The ever-shifting political landscape in Russia has been gripped by the latest turn of events. Valentina Matviyenko, Governor of St Petersburg since 2003, is apparently moving to a high-profile Moscow job (albeit one with no power). The Russian press has two possible explanations for this, but neither is the right one, says Dmitri Travin
Businessman Mikhail Prokhorov recently became leader of the moribund party “Right Cause.” The Kremlin clearly had a hand in this and billionaires are increasingly expected to take on tasks the government finds difficult, but President Medvedev is also keen to demonstrate that liberal ideas are alive and kicking in Russia, explains Dmitry Travin.
In the lead-up to the 2012 Russian presidential election, conflict has erupted within the Russian ruling tandem over Libya, but can it dent Putin’s seemingly unassailable position? Dmitry Travin considers the possibilities.
The terrorist attack at Domodedovo Airport could have exempted Medvedev from going to the Davos Forum, but in the end he went. Given what he didn’t say in his keynote speech, Dmitry Travin questions if it was actually worth the effort.
On 27 December Mikhail Khodorkovsky was found guilty of money laundering and probably faces another long stretch in prison. 4 days earlier retired colonel Vladimir Kvachkov was suddenly arrested. Examining these two, and one other, apparently dissimilar cases, Dmitry Travin finds that the threads lead back to Prime Minister Putin and perceived challenges to his power and/or interests.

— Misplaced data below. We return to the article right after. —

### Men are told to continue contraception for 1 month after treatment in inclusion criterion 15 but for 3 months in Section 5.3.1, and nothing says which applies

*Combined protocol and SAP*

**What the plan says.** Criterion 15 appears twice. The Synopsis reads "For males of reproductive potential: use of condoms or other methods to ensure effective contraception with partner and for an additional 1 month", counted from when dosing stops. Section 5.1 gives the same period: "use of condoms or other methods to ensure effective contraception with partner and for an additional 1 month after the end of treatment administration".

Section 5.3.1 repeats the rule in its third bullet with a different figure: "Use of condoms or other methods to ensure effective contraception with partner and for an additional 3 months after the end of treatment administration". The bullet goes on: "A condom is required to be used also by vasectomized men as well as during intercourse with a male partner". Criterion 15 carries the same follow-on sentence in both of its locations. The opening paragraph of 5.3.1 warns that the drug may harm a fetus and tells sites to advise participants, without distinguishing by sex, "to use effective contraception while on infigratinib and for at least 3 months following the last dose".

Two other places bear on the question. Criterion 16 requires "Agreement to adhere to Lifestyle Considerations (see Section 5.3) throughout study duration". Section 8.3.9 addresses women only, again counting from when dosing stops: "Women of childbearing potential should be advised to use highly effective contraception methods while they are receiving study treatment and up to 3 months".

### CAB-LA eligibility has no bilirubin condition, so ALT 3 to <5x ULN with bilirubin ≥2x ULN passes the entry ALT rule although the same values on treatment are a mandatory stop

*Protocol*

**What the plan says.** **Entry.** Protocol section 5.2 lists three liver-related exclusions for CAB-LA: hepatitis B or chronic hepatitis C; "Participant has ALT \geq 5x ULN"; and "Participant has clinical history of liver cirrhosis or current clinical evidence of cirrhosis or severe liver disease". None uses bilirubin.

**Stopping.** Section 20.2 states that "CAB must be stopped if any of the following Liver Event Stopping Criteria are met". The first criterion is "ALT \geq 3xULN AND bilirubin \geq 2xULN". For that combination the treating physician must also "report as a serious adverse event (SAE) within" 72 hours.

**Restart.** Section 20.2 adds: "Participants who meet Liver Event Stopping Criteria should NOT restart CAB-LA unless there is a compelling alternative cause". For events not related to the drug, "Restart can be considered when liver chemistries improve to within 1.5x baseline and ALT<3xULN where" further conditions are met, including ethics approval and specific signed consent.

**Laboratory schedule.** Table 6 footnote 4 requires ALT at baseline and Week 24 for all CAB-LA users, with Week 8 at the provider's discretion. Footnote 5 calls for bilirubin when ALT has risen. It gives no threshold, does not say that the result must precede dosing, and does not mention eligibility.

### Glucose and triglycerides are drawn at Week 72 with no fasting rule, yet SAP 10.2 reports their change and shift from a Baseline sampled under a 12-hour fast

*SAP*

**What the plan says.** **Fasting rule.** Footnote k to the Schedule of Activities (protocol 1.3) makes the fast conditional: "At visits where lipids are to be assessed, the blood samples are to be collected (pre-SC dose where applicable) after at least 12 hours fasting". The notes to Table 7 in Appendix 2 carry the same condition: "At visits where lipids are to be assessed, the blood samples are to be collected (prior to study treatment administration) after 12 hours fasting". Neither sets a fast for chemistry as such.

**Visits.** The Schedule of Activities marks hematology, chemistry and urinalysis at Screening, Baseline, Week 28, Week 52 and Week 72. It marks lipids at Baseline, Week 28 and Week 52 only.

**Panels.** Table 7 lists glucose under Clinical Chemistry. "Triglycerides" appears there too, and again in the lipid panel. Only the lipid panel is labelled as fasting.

To the amusement of the Russian media, an article appeared in Britain’s The Independent on 6 September suggesting Valentina Matviyenko, Governor of St Petersburg, might be a candidate for Russian president in 2012. St Petersburger
Dmitri Travin explains why this conjecture is so wrong.
Russian government attempts to deal with the heat wave and the resulting widespread forest fires have been much criticised. But Putin’s popularity rating remains high and his government seems to be more interested in keeping it that way than addressing people’s problems, explains Dmitry Travin
Two years ago, on 7 May 2008, Dmitri Medvedev was sworn in as president, re-placing Vladimir Putin. At this mid-point of his term in office, Dmitri Travin assesses his record so far and finds no cause for cheer.
Yegor Gaidar, architect of the radical economic reforms in Russia which followed the fall of Soviet power, died on 15 December. Dmitry Travin reflects on the achievement of a great economist and patriot who saved his country and quietly shouldered the hatred that followed.
Control of St.Petersburg’s television station, once free-thinking and vibrant, has been handed to producers from Moscow. Considered by Russians to be the country’s cultural capital, it will once more become the provincial city it was in Soviet times, says Dmitry Travin.
Gazprom's controversial decision to build a skyscraper in St. Petersburg had the support of Putin and governor Valentina Matvienko. But a recent broadside on TV suggests that broader forces of political opposition may be gathering behind this ostensibly cultural decision, comments Dmitry Travin